Testaments of Honour

Winter 2002 CSANews Issue 45  |  Posted date : Apr 12, 2007.Back to list

Testaments of Honour is a remarkable tribute to the more than one million Canadian veterans who served this country during the Second World War. As author Blake Heathcote notes, that's an outstanding one in 10 of Canada's total population, in uniform.

Most of these young people came home and quietly resumed their lives after the war. They went back to school, married, raised families and literally never talked about those traumatic years.

Heathcote's veteran grandfather had been an artist and, while archiving his wartime scrapbooks 15 years after his death, Heathcote became interested in talking to survivors while they were still around to tell their stories. At first, he had no objective in mind other than to listen and to ask: "Why did you go?" Then he decided to videotape his conversations with those veterans who agreed to share their memories.

Heathcote has an evocative description of these interviews: "As they spoke of friends and events from half a century ago, I'd see these men and women have 30 or 40 years literally fall away from their faces." The 'Quiet Generation,' who had been gradually relegated to the fringes of their society and trotted out in ever-smaller numbers for Remembrance Day parades, was now being celebrated as 'The Greatest Generation.'

Grandkids wanted to hear the stories of storming beaches and chasing U-boats, bombing raids, espionage and even prisoner-of-war camps in Germany and Japan. A whole generation turned to their grandparents, "not just with love, but now with admiration, respect, even awe and thanks."

Testaments of Honour definitely does not glorify war. These stories emphasize that the liberties we take for granted were maintained at a very, very tragic cost. All veterans have lived with the ghosts of fallen comrades, who live on in their memories. To quote pilot Don Cheney; "Three of my crew were killed in action, and that's with me every day. They're with me every day. They're still alive, and they're still 22 years old."

Testaments of Honour, through its firsthand accounts and photographs, not only makes history come alive, it unashamedly makes one proud to be a Canadian.

Then, as now, Canadians had a reputation as tough, competent professionals. Graduates of the mysterious Camp X (near Oshawa, Ontario) became part of the teams who broke top-secret German codes and wrought all kinds of damage behind enemy lines ­ always with cyanide capsules sewn into their jackets.

Tom Gilday, of the Canadian Grenadier Guards, was in charge of a battalion ­ the FSSF (First Special Service Force) ­ created to use snow mobility to reach vital installations in occupied Europe during the depths of winter. This special unit was supplied with stickers which read, "The Worst is Yet to Come," which they would stick on German helmets or heads after silently striking at night. The Germans were so spooked by "The Black Devils," that they offered a month's holiday if anyone could capture one of them.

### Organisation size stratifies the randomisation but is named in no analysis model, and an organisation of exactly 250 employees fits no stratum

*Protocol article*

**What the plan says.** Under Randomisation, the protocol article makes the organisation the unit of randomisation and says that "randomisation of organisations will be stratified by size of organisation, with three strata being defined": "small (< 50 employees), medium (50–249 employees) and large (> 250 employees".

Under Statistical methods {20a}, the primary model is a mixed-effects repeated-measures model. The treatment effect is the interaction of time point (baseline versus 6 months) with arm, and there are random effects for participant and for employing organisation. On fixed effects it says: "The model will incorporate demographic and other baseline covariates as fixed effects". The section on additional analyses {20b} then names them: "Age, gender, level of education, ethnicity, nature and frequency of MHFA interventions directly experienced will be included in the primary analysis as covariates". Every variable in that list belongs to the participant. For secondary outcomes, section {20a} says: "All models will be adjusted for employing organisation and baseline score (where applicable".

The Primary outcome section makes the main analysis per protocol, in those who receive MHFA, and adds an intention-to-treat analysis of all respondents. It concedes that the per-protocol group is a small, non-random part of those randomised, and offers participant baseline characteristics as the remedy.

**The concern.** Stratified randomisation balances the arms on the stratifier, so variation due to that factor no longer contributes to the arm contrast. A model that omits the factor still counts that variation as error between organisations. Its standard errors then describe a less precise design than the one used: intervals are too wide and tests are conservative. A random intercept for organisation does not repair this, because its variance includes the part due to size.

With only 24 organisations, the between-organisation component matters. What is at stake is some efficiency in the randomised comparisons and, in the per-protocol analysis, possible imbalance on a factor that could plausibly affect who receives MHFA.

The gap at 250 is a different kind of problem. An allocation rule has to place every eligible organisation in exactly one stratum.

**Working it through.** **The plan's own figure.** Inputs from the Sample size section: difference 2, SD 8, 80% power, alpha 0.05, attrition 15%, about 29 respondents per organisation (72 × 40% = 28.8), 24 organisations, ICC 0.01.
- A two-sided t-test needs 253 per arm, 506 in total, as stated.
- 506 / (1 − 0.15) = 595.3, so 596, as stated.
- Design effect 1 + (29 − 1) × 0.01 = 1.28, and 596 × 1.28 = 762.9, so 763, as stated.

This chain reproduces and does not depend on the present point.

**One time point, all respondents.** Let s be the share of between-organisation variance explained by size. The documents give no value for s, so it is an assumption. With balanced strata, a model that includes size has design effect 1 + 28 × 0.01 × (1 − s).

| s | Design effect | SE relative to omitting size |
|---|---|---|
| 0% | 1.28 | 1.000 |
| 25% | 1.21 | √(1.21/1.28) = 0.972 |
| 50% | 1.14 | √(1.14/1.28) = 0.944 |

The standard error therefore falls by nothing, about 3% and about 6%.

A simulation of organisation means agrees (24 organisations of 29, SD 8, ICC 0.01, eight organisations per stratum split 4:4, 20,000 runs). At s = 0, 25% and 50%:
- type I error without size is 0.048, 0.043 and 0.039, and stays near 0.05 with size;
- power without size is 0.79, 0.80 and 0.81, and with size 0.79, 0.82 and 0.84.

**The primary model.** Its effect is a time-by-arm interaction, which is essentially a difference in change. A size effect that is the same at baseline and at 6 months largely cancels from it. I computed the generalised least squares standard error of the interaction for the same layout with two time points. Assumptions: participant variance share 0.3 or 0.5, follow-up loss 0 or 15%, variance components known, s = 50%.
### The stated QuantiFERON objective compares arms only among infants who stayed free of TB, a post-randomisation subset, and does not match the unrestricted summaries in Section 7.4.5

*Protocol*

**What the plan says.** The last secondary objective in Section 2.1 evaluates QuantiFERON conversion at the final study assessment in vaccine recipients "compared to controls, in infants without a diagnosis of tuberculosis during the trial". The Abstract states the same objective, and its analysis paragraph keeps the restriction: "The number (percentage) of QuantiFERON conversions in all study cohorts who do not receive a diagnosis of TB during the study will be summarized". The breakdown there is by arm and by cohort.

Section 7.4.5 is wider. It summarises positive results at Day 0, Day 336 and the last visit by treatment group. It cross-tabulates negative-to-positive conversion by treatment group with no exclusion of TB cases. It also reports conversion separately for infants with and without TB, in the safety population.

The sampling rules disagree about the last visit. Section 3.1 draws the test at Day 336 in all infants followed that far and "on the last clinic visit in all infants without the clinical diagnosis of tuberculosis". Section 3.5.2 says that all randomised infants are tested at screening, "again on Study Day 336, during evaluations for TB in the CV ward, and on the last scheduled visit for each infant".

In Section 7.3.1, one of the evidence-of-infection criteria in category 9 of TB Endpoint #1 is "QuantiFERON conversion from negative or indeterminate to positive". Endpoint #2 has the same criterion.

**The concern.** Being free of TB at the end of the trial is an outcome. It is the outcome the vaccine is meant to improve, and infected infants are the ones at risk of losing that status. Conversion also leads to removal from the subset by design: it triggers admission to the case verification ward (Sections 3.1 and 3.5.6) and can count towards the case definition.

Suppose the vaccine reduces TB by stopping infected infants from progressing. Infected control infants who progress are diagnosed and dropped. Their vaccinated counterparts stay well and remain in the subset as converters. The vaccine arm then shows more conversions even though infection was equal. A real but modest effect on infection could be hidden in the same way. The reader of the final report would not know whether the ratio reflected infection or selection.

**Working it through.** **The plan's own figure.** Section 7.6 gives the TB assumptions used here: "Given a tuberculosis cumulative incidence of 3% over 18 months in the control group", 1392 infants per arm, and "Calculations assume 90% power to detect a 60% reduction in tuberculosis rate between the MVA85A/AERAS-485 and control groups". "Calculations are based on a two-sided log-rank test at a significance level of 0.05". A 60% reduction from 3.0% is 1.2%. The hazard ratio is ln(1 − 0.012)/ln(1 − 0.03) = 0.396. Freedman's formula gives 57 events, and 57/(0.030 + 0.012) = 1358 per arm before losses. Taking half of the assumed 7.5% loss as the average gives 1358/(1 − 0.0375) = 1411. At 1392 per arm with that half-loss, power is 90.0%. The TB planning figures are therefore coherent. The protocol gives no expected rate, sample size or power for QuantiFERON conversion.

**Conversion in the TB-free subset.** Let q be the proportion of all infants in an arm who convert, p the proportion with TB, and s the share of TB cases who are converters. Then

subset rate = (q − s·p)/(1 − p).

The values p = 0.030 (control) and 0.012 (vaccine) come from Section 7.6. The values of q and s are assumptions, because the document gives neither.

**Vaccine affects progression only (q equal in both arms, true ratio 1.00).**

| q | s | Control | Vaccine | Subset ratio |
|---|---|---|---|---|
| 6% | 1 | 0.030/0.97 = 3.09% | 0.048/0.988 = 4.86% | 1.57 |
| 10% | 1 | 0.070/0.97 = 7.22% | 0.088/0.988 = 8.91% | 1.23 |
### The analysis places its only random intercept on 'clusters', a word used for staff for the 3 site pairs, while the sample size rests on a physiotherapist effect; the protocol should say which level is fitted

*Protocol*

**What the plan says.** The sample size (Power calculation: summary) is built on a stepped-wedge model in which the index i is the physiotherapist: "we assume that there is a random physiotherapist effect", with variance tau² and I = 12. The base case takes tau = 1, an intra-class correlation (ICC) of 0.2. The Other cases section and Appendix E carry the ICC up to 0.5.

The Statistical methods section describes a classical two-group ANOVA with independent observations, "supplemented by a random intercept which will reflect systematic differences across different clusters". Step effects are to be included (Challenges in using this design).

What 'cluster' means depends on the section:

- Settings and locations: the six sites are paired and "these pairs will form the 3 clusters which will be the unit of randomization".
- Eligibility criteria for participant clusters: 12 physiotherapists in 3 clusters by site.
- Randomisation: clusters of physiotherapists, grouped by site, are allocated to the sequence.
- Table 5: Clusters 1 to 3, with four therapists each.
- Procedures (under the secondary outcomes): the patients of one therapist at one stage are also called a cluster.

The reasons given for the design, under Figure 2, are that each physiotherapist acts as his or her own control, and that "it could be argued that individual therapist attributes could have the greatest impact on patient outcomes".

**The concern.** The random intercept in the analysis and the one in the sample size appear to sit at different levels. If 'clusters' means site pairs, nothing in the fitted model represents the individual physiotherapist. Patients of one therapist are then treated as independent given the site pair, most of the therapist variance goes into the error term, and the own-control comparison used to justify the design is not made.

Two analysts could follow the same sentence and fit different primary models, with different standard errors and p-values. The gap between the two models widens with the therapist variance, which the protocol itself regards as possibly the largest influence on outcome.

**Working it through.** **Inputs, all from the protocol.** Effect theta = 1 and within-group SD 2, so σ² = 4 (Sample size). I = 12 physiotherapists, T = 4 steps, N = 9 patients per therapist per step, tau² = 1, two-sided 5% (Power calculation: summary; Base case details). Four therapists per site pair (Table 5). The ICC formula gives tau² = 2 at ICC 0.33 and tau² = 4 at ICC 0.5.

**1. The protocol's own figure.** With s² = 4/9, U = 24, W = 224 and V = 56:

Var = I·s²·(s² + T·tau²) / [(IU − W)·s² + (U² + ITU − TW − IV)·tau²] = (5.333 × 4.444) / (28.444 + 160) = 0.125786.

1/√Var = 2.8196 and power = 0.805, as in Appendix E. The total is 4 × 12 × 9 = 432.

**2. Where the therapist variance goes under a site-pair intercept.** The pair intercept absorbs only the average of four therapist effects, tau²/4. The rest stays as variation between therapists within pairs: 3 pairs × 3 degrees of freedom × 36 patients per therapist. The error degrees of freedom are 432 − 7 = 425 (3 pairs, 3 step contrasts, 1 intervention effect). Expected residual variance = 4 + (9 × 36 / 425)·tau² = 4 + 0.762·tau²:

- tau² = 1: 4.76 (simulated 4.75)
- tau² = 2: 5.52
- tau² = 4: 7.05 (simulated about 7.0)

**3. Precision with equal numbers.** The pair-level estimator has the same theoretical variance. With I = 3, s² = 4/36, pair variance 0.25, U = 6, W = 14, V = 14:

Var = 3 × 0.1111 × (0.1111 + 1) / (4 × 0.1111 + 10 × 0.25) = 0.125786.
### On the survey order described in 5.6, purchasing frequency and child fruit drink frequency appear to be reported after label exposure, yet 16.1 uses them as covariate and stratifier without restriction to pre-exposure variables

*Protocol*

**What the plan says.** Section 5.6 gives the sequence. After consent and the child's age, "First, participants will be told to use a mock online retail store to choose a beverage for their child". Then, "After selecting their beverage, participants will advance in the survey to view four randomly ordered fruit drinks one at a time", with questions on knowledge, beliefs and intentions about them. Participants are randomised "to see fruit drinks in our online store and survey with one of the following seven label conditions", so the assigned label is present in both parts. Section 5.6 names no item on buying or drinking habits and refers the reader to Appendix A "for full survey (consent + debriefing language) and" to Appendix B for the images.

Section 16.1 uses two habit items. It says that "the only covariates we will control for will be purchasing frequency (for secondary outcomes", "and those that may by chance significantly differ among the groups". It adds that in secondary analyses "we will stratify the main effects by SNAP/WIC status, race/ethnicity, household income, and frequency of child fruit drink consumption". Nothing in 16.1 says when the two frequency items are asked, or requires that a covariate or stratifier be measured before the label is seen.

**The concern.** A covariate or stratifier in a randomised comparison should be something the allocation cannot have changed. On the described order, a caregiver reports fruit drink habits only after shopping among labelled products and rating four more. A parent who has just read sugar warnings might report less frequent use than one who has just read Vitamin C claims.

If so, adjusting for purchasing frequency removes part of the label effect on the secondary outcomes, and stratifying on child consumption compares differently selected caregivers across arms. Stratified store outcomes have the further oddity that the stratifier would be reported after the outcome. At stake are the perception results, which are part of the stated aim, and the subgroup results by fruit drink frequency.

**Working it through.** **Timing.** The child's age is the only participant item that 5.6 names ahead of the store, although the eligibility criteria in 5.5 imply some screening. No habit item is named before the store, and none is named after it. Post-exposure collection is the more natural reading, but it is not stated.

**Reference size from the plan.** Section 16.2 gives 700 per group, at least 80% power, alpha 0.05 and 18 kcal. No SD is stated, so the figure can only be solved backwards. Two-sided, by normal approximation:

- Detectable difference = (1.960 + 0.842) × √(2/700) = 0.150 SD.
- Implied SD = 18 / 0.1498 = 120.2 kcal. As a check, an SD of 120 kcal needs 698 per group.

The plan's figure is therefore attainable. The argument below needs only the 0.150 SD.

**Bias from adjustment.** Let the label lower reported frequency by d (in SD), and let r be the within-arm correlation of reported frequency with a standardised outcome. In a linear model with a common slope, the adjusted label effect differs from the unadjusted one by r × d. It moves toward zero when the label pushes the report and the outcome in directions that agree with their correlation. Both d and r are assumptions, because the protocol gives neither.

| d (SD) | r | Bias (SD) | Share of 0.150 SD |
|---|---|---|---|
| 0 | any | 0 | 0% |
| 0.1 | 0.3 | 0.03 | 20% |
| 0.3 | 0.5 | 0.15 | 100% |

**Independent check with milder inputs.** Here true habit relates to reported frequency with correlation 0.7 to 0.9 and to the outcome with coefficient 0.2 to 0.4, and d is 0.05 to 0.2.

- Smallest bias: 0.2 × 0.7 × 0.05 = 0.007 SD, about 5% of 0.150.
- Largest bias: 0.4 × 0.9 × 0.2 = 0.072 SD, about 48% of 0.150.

The narrative styles differ throughout the book, because Heathcote has wisely chosen to
let the veterans tell their stories in the first person.

It is interesting how their observations independently come to the same conclusions. Several participants agree that Canadians found the Dutch civilian population to be generous and welcoming to a fault; a distinct contrast to their reception in France or Belgium. Several writers mention

that their German opponents were not all the same. Some soldiers, the first German Parachute Division for example, were "real gentlemen, real soldiers...seasoned veterans," not "dirty" like the SS, the Hitler youth and the Gestapo.

Acts of casual brutality, routinely committed by both the Japanese enemy forces and our Russian allies, are remembered and verified by different sources in the book. There are also seemingly insignificant, but telling little observations: "You seldom saw a Canadian or British combat soldier who was not clean-shaven." They took pride in not being grungy.

Of all our allies, Canadians seemed to have the most in common with our Aussie friends. Pilot Dick Carbett tells of an incident in Burma in which the Brits had challenged the Canadians to a game of cricket, but then refused to play because the Canucks turned up without their cricket whites. In retaliation, "the Aussies took the appropriate action, and burned down the Brits' sports shack."

Throughout the book, there are examples of this type of black humour, necessary to maintain sanity in the midst of horror; but all the stories are undeniably powerful.

Testament of Honour is not only a book and a fascinating read, but has become an ongoing project. The Testament of Honour Archive is a registered, non-profit organization whose mandate is to record the personal oral histories of Canadian military veterans on digital video. These recordings will be preserved in The Canadian War Museum in Ottawa.

To participate, contact Doubleday Canada, 1 Toronto St., Suite 300, Toronto ON M5C 2V6 (Attention, Testaments of Honour). Blake Heathcote can also be reached via their Web site at www.testaments.ca.

At last, 'The Quiet Generation' has found a voice!